In a scene bound to be inscribed in the country’s history, a group carrying the “Reichsflagge,” the black, white and red flag of the German Empire that served as the basis for that used by the Nazi regime, broke through a police barrier and attempted to enter the Reichstag, the Parliament building.… Seguir leyendo »
Chancellor Angela Merkel of Germany is on her way out. After almost 15 years in office, the pandemic is likely to be her last great challenge. It could also be the one that seals her legacy: The virus has reconciled Germany to its chancellor.
Before the virus struck, Ms. Merkel’s final term was not going well. Though the chancellor had somewhat recovered from the unpopularity and even open hatred she faced during the migration crisis in 2015 and 2016, her party — the Christian Democratic Union — lost ground in the 2017 election and was falling in the polls.
In October 2018, after crushing defeats in regional elections, Ms.… Seguir leyendo »
For good reason: The curve has flattened. The number of people newly infected each day is stable. The absolute number of deaths and the fatality rate remain low compared to other countries. And the reproduction factor — a key metric to measure the virus’s spread — hovers around one, meaning that on average, one infected person infects only one other person. The first wave of the virus has passed. Germany, cautiously, is reopening.
But as it gradually eases up, opening shops, schools and even museums, the country is learning a tough lesson: The way out is much harder than the way in.… Seguir leyendo »
Europe is in crisis.
Countries across the Continent are in lockdown. Borders are closed off. Health care systems are dangerously overstretched. Economies are contracting. And people are dying, in terrifying numbers.
Here is much the same. Though not in full lockdown, schools, shops, restaurants and theaters are closed; gatherings of more than two people are banned. The economy will shrink and jobs will be lost. Even Chancellor Angela Merkel self-quarantined after learning that her doctor was infected. (She tested negative.) Germany, it seems, is not immune to the ravages of the pandemic.
Except in one way: Very few people seem to be dying.… Seguir leyendo »
If you don’t happen to be a foreign policy wonk, you’ve probably never heard of Instex, the Instrument in Support of Trade Exchanges. The company, set up by Germany, France and Britain in January 2019, was supposed to enable trade between Europe and Iran in defiance of United States sanctions. Now, a year later, the first transaction is just about to be processed, according to the German Foreign Office.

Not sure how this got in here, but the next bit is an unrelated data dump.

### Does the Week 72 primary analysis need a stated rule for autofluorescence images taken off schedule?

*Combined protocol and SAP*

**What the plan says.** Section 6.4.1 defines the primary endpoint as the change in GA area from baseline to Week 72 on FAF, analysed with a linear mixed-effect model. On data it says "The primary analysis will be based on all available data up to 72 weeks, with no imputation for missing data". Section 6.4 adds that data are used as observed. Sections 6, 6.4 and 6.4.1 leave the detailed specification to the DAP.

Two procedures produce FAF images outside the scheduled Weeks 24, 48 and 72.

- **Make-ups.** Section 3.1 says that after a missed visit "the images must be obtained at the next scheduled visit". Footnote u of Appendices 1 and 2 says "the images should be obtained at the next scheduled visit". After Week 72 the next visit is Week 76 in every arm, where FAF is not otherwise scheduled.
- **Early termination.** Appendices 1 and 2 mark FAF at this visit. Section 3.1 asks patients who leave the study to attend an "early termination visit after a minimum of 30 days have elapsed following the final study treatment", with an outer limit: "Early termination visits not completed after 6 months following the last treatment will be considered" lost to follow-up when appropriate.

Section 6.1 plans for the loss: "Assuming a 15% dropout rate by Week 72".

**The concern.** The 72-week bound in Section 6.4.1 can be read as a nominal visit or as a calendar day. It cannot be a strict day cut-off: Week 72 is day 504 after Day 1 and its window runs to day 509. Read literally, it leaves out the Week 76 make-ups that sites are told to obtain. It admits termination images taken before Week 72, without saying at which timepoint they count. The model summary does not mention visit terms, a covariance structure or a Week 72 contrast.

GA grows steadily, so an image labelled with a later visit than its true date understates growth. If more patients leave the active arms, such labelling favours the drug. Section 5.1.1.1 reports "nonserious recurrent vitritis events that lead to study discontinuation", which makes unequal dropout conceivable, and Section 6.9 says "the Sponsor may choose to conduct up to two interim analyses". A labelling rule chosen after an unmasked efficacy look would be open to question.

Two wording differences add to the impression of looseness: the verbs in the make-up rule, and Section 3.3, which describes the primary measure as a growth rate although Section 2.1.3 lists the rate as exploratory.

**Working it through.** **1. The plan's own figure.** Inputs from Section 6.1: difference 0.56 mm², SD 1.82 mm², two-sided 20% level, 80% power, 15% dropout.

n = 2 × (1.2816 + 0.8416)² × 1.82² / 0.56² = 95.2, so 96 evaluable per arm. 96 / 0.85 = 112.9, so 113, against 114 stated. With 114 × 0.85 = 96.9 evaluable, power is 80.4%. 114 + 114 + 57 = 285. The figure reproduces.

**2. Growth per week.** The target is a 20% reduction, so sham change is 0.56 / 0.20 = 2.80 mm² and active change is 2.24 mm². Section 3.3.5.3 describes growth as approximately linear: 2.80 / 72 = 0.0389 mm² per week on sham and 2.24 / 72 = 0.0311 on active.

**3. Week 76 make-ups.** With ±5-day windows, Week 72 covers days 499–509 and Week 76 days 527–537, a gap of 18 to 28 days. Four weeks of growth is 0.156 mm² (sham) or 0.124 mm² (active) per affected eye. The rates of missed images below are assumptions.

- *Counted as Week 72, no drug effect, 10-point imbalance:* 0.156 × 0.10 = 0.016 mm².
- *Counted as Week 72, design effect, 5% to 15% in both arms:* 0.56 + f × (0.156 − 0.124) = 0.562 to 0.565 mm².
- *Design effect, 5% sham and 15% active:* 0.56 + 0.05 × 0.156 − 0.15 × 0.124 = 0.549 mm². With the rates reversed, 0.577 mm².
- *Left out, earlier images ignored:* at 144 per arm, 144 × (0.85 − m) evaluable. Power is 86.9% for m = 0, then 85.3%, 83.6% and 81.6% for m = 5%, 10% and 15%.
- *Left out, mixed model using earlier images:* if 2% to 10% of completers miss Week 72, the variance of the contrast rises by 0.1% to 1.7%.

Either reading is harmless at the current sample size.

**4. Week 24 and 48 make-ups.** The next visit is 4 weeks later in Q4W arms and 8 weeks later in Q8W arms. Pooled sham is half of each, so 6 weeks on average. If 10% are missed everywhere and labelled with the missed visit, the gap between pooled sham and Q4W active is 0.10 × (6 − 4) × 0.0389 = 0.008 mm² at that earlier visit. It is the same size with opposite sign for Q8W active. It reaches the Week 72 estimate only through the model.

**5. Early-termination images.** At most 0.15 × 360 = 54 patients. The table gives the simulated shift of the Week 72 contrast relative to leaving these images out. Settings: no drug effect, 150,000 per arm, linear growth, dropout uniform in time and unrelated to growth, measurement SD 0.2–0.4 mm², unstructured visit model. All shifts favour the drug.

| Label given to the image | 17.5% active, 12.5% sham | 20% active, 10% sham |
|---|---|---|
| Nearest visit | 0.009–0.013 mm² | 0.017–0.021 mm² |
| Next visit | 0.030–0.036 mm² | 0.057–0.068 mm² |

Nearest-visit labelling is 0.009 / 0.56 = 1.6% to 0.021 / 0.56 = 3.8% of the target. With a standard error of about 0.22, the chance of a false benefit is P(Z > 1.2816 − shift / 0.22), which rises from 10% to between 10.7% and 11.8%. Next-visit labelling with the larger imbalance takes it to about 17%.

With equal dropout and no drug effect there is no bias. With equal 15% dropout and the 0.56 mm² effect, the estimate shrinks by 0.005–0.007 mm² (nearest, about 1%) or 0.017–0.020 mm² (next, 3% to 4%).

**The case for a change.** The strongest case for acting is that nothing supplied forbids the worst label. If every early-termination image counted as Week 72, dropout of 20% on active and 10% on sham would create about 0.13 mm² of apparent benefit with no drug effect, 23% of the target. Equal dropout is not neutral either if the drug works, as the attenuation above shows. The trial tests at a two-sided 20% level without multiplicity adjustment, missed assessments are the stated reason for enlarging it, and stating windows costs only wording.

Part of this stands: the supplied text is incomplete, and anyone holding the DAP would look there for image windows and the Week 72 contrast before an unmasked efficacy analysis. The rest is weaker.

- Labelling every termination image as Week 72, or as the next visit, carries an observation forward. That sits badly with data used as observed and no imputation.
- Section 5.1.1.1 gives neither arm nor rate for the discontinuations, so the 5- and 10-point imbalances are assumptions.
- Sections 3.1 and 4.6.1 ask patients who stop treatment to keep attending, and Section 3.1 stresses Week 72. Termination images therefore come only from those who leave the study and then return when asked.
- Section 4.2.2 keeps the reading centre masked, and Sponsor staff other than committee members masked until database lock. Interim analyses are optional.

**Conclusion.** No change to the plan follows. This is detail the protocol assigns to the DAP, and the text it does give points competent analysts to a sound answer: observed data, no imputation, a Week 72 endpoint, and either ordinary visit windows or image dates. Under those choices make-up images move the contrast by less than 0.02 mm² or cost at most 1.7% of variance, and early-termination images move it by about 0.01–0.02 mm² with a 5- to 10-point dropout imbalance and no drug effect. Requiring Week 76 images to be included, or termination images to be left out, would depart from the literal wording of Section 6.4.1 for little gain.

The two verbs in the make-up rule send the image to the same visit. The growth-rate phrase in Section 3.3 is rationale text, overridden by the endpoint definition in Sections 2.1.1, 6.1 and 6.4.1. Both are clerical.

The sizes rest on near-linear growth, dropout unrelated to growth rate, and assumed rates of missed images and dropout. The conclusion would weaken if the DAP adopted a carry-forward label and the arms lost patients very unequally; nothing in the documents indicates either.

All this may sound technical, and, well, wonky. I can already see you wondering: Should I really make the effort to keep reading this column? But it really is worth taking a closer look at Instex and its foibles.… Seguir leyendo »
Last month, Tesla announced it would be building a “giga-factory” just outside Berlin. The factory will create as many as 8,000 jobs and crank out up to 150,000 cars every year.
Two weeks after the Tesla announcement, Audi made an announcement of its own — albeit a less cheerful one. While Elon Musk and company are ramping up, Audi will be paring back, cutting 9,500 jobs in Germany between now and 2025.
These two pieces of news seem to confirm a narrative that is gaining traction. It goes like this: Germany has failed to embrace the future. It has been complacent for too long, economically and politically, coasting on former glories.… Seguir leyendo »
Is this city, the former capital of communist East Germany, returning to socialism, this time in both parts of the once divided city? From the tenor of the increasingly anxious debate around Berlin’s housing crisis, it certainly seems so: On June 14, activists handed the Berlin Senate a petition with 77,000 signatures calling for the local government to take over the large companies that control a major portion of the city’s housing stock, the first step toward a public referendum on the proposal. A few days later, the Senate advanced a separate proposal that would put a complete halt to rent increases for five years.… Seguir leyendo »
If there is one lesson to be learned from the recent European parliamentary elections in Germany, it’s this: The era of the big-tent parties is over. Both governing parties, the center-right Christian Democrats and the center-left Social Democrats, who are currently in a grand coalition under the lead of Chancellor Angela Merkel, suffered significant losses. The Christian Democrats won just 22.6 percent of the vote, a whopping 7.5 percentage points off their results in the last European elections, in 2014. The Social Democrats fared even worse, dropping to 15.8 percent, an 11.6 point drop. Voters from both parties flocked to the Greens, who came in second for the first time in a national election.… Seguir leyendo »